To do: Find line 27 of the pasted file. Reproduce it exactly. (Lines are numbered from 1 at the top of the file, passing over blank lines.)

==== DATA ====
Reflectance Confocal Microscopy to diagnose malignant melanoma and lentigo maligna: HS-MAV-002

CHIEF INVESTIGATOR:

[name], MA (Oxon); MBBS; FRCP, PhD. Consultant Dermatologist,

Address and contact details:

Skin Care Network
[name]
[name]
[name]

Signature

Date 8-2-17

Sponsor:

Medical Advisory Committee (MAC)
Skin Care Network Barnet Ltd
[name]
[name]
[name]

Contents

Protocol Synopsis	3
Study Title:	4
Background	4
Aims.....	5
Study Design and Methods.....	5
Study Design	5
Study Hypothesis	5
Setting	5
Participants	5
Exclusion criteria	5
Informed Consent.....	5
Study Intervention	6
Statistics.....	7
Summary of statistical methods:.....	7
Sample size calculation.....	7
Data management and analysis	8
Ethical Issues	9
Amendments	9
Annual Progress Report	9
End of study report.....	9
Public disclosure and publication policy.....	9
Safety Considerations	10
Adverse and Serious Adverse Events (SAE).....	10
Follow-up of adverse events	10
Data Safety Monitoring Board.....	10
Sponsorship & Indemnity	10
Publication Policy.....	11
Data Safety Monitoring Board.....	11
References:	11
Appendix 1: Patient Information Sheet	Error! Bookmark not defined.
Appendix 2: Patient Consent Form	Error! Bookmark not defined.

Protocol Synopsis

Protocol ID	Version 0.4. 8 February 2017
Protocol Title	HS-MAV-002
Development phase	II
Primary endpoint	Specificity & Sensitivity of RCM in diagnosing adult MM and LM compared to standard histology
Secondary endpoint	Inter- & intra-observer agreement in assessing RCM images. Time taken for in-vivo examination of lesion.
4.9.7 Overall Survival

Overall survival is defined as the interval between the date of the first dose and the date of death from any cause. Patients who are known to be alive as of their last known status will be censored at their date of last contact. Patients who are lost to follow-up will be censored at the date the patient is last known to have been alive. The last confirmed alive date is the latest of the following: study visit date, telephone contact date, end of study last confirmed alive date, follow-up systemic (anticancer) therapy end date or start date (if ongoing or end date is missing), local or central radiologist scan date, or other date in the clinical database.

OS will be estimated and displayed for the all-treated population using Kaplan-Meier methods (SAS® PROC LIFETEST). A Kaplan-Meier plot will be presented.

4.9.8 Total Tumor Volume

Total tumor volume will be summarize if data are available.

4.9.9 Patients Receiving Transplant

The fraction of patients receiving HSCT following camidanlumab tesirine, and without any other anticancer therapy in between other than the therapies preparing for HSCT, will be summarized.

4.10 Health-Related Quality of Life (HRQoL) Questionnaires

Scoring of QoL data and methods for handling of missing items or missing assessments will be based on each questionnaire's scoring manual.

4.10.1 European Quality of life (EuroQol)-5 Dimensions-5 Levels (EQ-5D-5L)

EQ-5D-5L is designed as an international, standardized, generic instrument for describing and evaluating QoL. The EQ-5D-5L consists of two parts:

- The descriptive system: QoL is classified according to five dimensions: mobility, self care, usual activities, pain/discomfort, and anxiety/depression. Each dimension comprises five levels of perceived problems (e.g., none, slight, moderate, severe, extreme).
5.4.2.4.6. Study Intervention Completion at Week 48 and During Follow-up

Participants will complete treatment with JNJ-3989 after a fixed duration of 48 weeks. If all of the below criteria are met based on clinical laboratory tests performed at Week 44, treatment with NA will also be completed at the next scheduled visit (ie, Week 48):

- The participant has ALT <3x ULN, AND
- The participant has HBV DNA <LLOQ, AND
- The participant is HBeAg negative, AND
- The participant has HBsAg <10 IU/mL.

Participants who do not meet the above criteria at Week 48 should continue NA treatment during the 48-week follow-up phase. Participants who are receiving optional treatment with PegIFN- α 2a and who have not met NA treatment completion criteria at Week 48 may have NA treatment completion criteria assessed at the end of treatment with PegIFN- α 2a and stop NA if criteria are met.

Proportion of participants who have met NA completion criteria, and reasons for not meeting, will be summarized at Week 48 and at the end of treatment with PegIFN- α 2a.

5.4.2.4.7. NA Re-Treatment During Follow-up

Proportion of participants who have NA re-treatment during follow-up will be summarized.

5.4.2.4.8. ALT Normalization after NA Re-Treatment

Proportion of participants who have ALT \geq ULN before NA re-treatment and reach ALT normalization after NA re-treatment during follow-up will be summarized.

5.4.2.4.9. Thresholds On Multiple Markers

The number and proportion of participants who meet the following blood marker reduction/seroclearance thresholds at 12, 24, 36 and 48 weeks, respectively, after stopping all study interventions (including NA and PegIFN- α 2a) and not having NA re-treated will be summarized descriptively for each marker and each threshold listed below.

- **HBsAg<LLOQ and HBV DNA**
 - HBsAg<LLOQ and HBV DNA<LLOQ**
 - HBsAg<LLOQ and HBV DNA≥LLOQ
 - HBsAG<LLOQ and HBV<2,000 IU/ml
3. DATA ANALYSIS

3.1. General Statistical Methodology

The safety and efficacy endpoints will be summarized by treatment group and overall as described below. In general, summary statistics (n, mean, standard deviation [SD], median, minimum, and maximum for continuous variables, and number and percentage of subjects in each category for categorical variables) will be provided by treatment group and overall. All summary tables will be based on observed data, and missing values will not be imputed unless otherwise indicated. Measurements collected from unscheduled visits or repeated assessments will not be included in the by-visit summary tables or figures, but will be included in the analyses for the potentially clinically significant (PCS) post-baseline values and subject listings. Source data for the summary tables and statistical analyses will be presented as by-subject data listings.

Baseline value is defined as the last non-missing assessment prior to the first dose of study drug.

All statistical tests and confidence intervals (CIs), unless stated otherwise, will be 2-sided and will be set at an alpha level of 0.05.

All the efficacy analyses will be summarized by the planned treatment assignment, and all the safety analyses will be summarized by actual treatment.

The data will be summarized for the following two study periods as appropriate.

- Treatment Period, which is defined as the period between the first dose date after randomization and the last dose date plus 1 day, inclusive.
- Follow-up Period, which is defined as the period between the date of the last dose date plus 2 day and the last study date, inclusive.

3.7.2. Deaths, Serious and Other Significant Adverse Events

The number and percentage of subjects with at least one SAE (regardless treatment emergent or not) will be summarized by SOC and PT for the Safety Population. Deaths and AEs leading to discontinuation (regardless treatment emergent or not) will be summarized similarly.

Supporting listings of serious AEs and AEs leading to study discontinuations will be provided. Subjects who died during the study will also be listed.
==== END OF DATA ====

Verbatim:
Exclusion criteria	5